After the campaign, the facilities department had a noticeable increase in the amount of recycled material compared to material in the trash containers. The increase was approximately 5 percent. The amount of nonrecyclable materials in the recycling containers also went down about 1 percent. Students were learning what they could and could not recycle and were putting things in the appropriate places. There are also plans within the student government to continue the campaign with large on-campus events for future America Recycles Days and Earth Days.

Save this date

Earth Day: April 22
America Recycles Day: Nov. 15

Visit this site

Do something on your campus

On almost every university campus there are groups pursuing the idea of sustainability. Imagine if a college union could bring all that energy together. The resources exist at any university. Here is some advice from the students who created the "Think Before" campaign:

•Get anyone involved who is willing. Art and marketing professors are usually looking for projects for students to work on.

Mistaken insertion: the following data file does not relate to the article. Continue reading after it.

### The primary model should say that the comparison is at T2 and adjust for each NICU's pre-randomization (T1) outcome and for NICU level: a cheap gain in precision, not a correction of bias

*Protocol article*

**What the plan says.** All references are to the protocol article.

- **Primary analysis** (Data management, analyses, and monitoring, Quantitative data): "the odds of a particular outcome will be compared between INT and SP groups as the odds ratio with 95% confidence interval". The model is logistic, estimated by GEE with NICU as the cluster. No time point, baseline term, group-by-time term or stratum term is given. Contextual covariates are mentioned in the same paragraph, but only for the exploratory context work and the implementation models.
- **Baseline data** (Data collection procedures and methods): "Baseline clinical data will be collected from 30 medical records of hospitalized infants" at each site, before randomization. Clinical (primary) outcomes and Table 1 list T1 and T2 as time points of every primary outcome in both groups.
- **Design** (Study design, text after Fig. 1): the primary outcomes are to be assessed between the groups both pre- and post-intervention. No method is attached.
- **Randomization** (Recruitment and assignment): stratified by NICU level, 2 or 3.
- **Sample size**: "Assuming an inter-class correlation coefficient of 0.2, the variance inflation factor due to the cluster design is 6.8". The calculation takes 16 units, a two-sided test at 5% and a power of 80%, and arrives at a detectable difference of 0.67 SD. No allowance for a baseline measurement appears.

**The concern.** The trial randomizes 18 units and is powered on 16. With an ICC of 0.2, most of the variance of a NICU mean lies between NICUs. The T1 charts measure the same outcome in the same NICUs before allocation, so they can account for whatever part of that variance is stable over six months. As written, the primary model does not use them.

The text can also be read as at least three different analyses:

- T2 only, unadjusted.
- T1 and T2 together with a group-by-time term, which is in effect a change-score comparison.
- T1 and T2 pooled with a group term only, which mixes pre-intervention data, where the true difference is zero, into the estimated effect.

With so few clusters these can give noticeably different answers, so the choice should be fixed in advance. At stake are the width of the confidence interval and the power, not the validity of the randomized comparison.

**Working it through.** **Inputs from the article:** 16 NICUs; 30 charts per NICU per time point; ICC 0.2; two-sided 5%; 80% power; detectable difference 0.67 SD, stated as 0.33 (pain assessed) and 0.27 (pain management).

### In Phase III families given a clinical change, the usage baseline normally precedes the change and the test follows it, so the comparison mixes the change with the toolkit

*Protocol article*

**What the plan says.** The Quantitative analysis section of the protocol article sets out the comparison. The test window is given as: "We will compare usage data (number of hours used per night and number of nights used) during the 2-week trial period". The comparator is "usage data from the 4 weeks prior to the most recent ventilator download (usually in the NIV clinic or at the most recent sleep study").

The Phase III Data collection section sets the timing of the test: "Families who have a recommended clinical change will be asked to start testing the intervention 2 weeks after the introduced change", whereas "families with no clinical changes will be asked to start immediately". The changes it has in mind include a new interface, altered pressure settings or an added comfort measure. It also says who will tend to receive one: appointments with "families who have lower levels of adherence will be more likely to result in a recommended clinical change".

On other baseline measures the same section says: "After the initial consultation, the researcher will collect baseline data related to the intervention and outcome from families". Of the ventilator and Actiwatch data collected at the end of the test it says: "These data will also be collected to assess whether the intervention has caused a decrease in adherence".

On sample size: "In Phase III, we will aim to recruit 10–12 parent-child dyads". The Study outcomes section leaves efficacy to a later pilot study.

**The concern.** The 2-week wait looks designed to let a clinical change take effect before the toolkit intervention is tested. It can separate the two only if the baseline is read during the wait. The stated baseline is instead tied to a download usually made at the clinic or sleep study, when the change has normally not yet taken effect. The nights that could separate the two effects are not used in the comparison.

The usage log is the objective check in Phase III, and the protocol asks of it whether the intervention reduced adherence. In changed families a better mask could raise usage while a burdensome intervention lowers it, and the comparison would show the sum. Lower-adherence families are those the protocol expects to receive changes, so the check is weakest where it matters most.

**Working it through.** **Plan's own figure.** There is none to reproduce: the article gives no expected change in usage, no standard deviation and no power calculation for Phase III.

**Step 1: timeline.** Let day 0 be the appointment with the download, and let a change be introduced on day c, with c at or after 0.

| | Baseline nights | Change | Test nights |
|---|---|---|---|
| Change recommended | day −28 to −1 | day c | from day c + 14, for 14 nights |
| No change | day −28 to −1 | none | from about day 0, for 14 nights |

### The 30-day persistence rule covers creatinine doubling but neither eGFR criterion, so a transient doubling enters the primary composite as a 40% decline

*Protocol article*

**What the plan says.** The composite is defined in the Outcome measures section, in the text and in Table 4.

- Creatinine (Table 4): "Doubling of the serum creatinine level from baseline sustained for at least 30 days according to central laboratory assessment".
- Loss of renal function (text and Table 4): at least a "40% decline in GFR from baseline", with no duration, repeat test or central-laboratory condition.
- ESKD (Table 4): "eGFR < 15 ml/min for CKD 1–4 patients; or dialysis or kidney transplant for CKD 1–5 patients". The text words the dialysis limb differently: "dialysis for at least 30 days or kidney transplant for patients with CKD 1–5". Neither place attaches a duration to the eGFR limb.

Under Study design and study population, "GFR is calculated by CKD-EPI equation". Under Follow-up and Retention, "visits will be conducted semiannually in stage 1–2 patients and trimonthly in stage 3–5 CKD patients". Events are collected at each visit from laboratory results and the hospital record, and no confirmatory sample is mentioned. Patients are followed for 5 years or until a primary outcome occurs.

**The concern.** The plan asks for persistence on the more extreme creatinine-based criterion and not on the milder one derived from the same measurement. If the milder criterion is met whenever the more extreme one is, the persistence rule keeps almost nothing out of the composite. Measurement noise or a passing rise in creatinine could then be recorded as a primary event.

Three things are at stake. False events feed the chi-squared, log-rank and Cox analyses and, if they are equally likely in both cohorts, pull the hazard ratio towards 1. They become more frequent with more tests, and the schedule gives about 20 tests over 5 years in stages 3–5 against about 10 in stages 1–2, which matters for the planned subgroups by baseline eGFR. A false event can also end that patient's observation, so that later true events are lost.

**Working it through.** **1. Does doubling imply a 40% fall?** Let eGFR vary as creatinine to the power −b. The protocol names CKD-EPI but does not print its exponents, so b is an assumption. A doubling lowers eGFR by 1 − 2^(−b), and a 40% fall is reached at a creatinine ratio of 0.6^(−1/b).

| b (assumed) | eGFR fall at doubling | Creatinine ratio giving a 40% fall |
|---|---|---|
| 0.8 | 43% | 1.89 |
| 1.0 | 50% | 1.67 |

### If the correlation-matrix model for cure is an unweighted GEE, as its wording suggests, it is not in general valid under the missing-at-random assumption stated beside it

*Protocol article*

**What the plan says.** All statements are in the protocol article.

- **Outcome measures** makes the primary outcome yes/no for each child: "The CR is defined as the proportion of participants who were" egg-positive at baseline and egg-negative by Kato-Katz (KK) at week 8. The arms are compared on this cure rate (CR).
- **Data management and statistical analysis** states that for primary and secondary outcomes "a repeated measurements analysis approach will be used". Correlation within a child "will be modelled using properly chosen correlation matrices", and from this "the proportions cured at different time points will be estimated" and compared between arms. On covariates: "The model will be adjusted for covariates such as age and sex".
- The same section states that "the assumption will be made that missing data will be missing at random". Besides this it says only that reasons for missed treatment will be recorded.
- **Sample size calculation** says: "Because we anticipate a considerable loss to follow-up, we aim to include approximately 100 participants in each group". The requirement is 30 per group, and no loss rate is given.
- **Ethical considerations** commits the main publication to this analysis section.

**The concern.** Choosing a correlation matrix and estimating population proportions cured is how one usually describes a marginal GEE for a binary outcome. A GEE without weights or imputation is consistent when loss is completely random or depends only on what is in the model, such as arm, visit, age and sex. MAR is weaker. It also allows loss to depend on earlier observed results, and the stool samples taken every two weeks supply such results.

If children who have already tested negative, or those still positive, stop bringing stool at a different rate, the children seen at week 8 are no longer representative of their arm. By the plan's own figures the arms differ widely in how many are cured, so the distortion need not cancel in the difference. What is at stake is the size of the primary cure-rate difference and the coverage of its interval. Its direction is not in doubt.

•Create a plan early on and try to get all the different groups using similar signs, slogans, or logos. Consistency is the most important aspect in this type of campaign.

•Try to plan an event around a day such as Earth Day or America Recycles Day to increase awareness.

•Be creative and excited. It is a wonderful feeling when you are contributing to something that will make positive changes.

Environmental Protection Agency. (Retrieved Nov. 13, 2002). EPA's solid waste fact sheet [Online]. Available:

Environmental Protection Agency. (Retrieved Nov. 22, 2002). About global warming [Online]. Available:

Johnson, E. (2002). Annual utilities report. Unpublished report, California Polytechnic State University–San Luis Obispo.

Updated Nov. 9, 2012